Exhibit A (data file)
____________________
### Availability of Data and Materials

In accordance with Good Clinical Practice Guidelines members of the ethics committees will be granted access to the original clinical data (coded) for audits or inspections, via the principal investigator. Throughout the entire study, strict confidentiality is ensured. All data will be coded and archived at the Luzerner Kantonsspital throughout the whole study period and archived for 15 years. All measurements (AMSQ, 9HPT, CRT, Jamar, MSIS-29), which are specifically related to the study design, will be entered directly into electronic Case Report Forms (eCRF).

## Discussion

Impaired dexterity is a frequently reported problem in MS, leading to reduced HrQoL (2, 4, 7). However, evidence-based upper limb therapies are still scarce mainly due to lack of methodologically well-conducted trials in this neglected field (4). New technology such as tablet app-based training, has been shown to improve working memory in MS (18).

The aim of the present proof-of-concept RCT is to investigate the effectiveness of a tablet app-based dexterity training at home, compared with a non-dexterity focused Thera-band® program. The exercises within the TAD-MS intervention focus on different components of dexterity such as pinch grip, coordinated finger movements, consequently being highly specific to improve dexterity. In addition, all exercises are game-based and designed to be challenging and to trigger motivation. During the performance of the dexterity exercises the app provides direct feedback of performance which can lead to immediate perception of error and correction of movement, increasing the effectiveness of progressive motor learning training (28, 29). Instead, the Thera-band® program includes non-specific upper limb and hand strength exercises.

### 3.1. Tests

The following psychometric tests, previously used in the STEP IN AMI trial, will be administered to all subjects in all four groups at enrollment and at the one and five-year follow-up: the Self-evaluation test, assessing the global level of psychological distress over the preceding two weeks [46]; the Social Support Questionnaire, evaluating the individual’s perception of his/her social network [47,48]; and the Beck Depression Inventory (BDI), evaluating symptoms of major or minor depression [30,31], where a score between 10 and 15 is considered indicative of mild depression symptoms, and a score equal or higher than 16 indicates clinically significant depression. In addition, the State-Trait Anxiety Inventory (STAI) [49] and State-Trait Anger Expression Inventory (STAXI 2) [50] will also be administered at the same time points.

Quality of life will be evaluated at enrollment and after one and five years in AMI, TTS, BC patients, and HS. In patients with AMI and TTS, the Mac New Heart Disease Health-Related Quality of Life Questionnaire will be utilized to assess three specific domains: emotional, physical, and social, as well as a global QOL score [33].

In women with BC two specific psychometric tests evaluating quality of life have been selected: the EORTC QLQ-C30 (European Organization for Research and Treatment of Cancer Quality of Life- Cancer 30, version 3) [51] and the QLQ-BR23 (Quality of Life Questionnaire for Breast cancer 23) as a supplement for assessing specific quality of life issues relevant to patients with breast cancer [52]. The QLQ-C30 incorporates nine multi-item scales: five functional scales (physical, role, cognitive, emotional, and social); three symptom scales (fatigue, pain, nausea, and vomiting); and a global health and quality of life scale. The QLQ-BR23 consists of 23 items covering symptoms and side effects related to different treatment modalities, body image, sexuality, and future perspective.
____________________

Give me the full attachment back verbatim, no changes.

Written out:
### Availability of Data and Materials

In accordance with Good Clinical Practice Guidelines members of the ethics committees will be granted access to the original clinical data (coded) for audits or inspections, via the principal investigator. Throughout the entire study, strict confidentiality is ensured. All data will be coded and archived at the Luzerner Kantonsspital throughout the whole study period and archived for 15 years. All measurements (AMSQ, 9HPT, CRT, Jamar, MSIS-29), which are specifically related to the study design, will be entered directly into electronic Case Report Forms (eCRF).

## Discussion

Impaired dexterity is a frequently reported problem in MS, leading to reduced HrQoL (2, 4, 7). However, evidence-based upper limb therapies are still scarce mainly due to lack of methodologically well-conducted trials in this neglected field (4). New technology such as tablet app-based training, has been shown to improve working memory in MS (18).

The aim of the present proof-of-concept RCT is to investigate the effectiveness of a tablet app-based dexterity training at home, compared with a non-dexterity focused Thera-band® program. The exercises within the TAD-MS intervention focus on different components of dexterity such as pinch grip, coordinated finger movements, consequently being highly specific to improve dexterity. In addition, all exercises are game-based and designed to be challenging and to trigger motivation. During the performance of the dexterity exercises the app provides direct feedback of performance which can lead to immediate perception of error and correction of movement, increasing the effectiveness of progressive motor learning training (28, 29). Instead, the Thera-band® program includes non-specific upper limb and hand strength exercises.

### 3.1. Tests

The following psychometric tests, previously used in the STEP IN AMI trial, will be administered to all subjects in all four groups at enrollment and at the one and five-year follow-up: the Self-evaluation test, assessing the global level of psychological distress over the preceding two weeks [46]; the Social Support Questionnaire, evaluating the individual’s perception of his/her social network [47,48]; and the Beck Depression Inventory (BDI), evaluating symptoms of major or minor depression [30,31], where a score between 10 and 15 is considered indicative of mild depression symptoms, and a score equal or higher than 16 indicates clinically significant depression. In addition, the State-Trait Anxiety Inventory (STAI) [49] and State-Trait Anger Expression Inventory (STAXI 2) [50] will also be administered at the same time points.

Quality of life will be evaluated at enrollment and after one and five years in AMI, TTS, BC patients, and HS. In patients with AMI and TTS, the Mac New Heart Disease Health-Related Quality of Life Questionnaire will be utilized to assess three specific domains: emotional, physical, and social, as well as a global QOL score [33].

In women with BC two specific psychometric tests evaluating quality of life have been selected: the EORTC QLQ-C30 (European Organization for Research and Treatment of Cancer Quality of Life- Cancer 30, version 3) [51] and the QLQ-BR23 (Quality of Life Questionnaire for Breast cancer 23) as a supplement for assessing specific quality of life issues relevant to patients with breast cancer [52]. The QLQ-C30 incorporates nine multi-item scales: five functional scales (physical, role, cognitive, emotional, and social); three symptom scales (fatigue, pain, nausea, and vomiting); and a global health and quality of life scale. The QLQ-BR23 consists of 23 items covering symptoms and side effects related to different treatment modalities, body image, sexuality, and future perspective.